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Why VAR must be embraced - not feared

You do not have to be a football fan to have heard of the Hand of God, the infamous World Cup 1986 incident in which Argentina’s Diego Maradona miraculously leapt above the England goalkeeper to “head” the ball into the back of the net. Of course, when the replays were shown, it turned out that it was much more likely Maradona stuck his hand up and punched the ball into the back of the net to take the victory. It is still one of the pivotal points of contention in the history of football.

Of course, at the time, there was nothing that could have been done and it was extremely hard for the referee to see what had actually happened. But with the advent of VAR technology, that should no longer be the case. Yet, somehow, the jury is still out as to whether the technology should be embraced as a means of avoiding more controversies like this, or whether it should not be trusted because it will lead to further controversies itself. Put simply, this seems to be a matter of fear of change and a resulting pervasive distrust in new technologies.

Gavin Hunt, the coach of major South African football team, Bidvest Wits, has called for VAR to be introduced in the South African league, after his team fell victim to a clear error by the referee, as is reported by The Southafrican. Hunt cites the fact that football is becoming an increasingly fast game and referees’ jobs are becoming more difficult as a result. A more than fair point and a good reason to incorporate sound technology.

As mentioned, though, VAR still has a number of strong detractors. Interestingly, it was Tottenham manager Mauricio Pochettino who spoke out about VAR after his side passed Manchester City in this year’s Champions League quarter-final. This despite the fact that it was his team that the VAR decisions favoured, and his side who are now in the final of that competition with odds of 59/20 to win it, according to Redbet. He said he was still uncertain of whether VAR would have a positive impact on the game.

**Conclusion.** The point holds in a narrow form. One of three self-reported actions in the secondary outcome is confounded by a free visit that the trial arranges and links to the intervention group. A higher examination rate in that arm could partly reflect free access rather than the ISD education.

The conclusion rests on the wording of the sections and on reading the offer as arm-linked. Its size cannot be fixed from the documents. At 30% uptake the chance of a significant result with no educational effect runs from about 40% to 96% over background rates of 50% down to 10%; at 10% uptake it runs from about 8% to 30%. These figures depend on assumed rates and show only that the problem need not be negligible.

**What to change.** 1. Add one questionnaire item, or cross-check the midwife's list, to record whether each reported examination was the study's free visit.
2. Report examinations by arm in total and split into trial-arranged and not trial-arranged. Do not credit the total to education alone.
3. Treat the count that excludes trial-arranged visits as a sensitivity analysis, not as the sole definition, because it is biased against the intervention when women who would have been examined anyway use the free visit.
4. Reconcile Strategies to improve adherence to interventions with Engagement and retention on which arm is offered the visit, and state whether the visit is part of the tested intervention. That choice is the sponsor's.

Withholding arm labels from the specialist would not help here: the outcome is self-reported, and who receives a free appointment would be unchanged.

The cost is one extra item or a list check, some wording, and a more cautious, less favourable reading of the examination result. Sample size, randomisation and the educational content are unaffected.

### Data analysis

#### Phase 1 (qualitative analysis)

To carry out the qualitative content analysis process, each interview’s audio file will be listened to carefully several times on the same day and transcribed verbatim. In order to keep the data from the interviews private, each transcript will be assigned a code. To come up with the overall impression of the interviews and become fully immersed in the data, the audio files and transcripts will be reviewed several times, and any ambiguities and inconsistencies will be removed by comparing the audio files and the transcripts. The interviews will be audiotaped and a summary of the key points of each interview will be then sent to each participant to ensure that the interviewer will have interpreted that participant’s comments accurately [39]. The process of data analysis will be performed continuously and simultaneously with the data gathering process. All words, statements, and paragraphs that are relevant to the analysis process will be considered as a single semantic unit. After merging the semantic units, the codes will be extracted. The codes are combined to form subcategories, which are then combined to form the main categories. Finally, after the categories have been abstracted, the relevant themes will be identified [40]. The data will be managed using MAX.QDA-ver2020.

According to FT, there have been reports that advertisers are looking to monetise VAR breaks, which, if the offer is right, will almost certainly mean the proliferation of VAR across many leagues. Regardless of the scale of debate going on around it, the potential of more earnings will more than likely outweigh the power of any concerns.

In the short term, VAR will create some imperfect situations. But embracing technology sooner rather than later will help to improve it at a faster rate and move towards a perfect system. Being indecisive and sticking our heads in the sand about whether to proliferate will not help anything. The realisation that serious money could be made on advertising will certainly improve the situation, but in order to further develop the technology, what really needs to happen is for the players, coaches and referees to embrace it and work together to steadily improve it.

 

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